The Facebook Studio Awards have recently taken place and the 2014 winners are very inspiring. This forum is a brilliant way of creative leaders to better understand the way that social can be used for both high creativity and high effectiveness. What is incredibly interesting about the winning cases is the breadth of approaches that are being used to spark conversations.
Underlying all the strong campaigns in these Awards is provocation. As we all know, Facebook Brand community numbers are inflated, especially if acquired through paid media. An interesting article detailing this shows that legitimate likes are few and far between (see news report on Facebook Like fraud). In addition, engagement rates are on average pretty low because people simply aren’t all that interested in what a Brand is doing. Therefore, campaigns that break through these two hurdles are truly inspiring.
The degree of provocation is important. One of the Facebook Studio winners leaned into insane decadence in Brazil, a country that is not just a big Facebook market, but also an economically challenged country. As such, celebrating absolute financial recklessness was bound to get people engaged. The campaign was actually created to generate awareness of organ donation. Absolutely genius. Have a look.
Another approach to provocation is to ride on the mishap of another Brand. Carl’s Jr. and Hardee’s did exactly that by stirring up conversation around McDonald’s discontinuation of the Angus Burger. The campaign was called “Reclaim Your Angus”. They targeted disgruntled Angus Burger fans to offer up an alternative, all the while sharing its disappointment with McDonald’s. Very smart. Have a look.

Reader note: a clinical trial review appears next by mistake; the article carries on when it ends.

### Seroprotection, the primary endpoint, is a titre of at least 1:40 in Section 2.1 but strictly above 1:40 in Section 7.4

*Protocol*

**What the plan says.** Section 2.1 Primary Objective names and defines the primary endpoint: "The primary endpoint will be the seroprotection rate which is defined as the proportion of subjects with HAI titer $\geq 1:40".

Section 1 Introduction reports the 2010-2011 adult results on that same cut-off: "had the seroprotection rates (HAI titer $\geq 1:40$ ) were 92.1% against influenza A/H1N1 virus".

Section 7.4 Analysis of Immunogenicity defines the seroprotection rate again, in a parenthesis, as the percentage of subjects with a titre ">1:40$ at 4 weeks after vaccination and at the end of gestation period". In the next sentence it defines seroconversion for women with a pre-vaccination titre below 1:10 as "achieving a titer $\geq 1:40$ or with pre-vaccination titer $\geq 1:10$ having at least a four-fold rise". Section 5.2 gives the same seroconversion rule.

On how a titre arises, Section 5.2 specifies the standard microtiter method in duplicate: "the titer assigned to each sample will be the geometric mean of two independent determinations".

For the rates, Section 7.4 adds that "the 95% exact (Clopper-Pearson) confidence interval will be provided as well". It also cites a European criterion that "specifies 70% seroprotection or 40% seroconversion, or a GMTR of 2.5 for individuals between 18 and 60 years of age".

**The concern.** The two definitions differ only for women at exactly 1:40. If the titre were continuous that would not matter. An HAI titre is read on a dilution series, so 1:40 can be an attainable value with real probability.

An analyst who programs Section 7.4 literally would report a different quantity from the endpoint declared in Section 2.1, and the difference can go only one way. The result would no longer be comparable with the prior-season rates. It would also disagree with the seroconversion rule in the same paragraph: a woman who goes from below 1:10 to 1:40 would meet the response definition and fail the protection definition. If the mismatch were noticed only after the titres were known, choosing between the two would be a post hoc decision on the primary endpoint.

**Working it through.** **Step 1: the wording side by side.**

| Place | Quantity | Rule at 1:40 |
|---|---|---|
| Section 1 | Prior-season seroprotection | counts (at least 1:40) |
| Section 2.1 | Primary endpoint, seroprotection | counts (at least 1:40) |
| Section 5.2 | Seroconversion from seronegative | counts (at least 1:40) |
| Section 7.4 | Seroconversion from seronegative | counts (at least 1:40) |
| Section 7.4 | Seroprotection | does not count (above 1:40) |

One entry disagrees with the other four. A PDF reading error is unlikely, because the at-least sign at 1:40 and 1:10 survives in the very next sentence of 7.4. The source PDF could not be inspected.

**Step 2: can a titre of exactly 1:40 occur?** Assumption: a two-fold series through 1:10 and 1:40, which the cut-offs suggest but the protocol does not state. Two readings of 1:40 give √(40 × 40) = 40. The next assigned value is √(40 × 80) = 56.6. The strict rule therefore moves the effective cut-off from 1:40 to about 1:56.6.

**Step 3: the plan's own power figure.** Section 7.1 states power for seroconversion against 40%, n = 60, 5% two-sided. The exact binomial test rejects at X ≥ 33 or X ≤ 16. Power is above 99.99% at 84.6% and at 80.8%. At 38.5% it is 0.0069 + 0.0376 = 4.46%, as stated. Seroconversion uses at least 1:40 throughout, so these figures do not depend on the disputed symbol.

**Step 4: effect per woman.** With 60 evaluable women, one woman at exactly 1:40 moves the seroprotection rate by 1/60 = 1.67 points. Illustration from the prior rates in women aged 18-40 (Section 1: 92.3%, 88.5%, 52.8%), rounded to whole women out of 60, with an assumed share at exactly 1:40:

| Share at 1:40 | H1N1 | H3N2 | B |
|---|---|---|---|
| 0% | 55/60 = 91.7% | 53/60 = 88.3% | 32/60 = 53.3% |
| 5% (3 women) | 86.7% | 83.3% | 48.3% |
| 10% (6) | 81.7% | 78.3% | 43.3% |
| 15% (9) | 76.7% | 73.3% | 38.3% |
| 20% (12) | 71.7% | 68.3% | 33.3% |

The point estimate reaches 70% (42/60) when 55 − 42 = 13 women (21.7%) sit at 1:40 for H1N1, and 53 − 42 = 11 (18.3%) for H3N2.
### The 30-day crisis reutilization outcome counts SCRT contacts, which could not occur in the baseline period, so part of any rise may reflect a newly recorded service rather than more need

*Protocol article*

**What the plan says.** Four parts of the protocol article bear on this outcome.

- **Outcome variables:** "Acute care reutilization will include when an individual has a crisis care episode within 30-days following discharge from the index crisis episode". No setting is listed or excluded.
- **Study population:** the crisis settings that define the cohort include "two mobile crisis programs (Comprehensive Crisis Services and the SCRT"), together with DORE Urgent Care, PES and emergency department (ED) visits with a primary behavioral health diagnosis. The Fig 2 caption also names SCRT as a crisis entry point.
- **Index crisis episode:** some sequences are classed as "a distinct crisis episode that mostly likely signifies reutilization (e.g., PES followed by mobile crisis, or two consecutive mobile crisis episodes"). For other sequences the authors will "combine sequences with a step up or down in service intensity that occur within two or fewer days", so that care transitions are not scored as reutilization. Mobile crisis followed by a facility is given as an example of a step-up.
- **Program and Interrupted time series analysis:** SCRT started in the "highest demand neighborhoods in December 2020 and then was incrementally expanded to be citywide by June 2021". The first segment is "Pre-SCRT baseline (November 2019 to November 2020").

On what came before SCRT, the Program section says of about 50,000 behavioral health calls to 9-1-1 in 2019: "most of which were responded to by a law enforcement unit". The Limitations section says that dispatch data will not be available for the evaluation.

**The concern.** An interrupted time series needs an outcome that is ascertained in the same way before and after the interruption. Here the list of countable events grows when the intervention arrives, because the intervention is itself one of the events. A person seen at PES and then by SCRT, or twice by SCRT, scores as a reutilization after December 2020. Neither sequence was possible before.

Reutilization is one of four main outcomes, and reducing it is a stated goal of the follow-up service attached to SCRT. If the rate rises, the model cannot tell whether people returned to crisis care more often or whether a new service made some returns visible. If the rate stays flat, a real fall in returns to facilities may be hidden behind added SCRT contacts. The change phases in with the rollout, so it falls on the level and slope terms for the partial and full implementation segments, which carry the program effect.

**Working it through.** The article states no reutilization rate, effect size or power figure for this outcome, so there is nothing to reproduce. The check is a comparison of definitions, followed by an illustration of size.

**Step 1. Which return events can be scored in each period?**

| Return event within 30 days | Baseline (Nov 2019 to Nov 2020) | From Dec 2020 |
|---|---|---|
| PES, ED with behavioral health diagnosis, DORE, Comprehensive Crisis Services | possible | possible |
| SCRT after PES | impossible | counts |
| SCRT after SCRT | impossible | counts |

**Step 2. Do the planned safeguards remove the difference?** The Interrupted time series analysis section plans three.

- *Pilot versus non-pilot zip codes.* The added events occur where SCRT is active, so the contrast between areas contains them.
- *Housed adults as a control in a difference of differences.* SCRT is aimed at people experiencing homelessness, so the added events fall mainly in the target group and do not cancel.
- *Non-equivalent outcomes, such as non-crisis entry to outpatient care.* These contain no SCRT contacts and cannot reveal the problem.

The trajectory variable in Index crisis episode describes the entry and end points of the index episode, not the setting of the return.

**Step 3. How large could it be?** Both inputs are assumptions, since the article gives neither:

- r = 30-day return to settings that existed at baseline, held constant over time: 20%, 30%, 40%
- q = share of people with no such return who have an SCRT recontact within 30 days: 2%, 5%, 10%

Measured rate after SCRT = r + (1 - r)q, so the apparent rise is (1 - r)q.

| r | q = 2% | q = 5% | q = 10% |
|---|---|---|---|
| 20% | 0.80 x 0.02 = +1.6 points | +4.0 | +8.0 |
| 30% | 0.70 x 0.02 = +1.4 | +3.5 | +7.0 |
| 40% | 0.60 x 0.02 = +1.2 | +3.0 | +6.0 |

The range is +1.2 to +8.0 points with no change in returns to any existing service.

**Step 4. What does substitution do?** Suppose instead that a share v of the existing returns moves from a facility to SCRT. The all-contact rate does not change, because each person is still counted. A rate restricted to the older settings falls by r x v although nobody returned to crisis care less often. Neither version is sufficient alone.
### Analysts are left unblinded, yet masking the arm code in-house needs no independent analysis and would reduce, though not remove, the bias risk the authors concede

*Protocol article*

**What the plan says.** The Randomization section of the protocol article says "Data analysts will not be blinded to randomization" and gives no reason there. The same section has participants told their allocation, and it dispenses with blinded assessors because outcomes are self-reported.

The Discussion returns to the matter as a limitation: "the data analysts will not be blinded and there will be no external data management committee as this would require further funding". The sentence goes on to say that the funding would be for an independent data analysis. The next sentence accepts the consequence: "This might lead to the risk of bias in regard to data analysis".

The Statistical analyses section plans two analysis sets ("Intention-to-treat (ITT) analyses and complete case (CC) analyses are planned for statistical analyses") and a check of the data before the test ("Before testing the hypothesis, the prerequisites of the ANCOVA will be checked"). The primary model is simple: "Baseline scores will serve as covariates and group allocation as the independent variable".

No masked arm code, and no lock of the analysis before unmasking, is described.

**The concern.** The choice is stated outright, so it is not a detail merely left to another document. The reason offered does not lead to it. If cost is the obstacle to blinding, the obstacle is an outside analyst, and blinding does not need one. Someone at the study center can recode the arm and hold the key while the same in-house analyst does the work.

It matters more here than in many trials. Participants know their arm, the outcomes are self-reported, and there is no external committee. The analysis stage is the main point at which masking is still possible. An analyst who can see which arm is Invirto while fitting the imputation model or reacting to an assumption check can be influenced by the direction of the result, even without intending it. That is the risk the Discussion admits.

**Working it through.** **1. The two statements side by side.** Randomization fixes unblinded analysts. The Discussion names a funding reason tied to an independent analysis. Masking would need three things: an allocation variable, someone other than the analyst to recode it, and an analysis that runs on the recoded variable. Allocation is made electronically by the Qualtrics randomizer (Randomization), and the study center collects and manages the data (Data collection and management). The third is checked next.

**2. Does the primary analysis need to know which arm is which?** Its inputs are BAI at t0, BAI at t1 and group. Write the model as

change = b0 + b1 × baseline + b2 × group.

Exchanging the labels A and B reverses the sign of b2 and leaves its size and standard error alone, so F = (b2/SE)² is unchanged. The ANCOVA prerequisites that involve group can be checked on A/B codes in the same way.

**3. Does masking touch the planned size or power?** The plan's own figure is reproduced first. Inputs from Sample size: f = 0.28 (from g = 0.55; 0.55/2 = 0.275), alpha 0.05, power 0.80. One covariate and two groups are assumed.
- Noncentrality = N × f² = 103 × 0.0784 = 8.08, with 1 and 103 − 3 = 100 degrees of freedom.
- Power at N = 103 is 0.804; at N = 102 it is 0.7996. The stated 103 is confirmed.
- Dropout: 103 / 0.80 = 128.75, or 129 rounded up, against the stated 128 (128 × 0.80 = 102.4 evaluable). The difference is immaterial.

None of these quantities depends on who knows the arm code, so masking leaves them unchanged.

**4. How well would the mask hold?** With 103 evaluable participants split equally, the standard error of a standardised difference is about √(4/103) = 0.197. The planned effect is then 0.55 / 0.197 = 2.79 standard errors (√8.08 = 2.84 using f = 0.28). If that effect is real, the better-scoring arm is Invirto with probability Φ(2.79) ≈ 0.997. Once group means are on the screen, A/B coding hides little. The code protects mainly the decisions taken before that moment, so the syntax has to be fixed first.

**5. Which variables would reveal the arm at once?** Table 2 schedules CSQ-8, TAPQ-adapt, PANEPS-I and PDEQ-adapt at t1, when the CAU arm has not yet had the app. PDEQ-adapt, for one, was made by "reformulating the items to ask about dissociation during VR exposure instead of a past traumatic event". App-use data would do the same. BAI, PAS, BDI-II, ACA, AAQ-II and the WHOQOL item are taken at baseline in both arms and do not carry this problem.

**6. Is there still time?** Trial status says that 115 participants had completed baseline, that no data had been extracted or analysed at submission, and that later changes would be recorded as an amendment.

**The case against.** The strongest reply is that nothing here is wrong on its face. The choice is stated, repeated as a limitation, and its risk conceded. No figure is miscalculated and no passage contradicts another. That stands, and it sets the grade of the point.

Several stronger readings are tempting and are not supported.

Another way to provoke was to challenge the status quo. Femina, an Indian fashion magazine, undermined its own business model by using social media to engage a new generation of readers. How? They asked India’s young fashion conscious women to write and edit their magazine. Have a look.
Wendy’s also sparked controversy when they purposefully mispronounced their new burger so that people on Facebook would correct them and thus help educate the public in the process. Consequently the FB community helped those that may have been hesitant to order the burger due to nervousness about pronunciation, to not be. (see video posted on Facebook here that had the incorrect pronunciation).
A great way to provoke is to break with traditions. National Australian Bank wanted to break down barriers to allow all people to enjoy AFL. Meanwhile, the sport was traditionally only broadcast in English. As a result, they developed a social platform that broadcast games in several different languages. Have a look.
A final approach to provocation is to ignite a person’s competitive spirit. Samsung leveraged this by created the world’s first virtual store line for the release of their new Galaxy S4. They allowed people to experience the same thrill and craziness usually associated with an Apple phone launch virtually, and used people’s social networks to help them “move up the line”. Have a look.
I would suspect that many of the cases that we see in this Awards “show” will be present in the upcoming Cannes festival. For more of the case studies from the Facebook Studio Awards 2014, click here.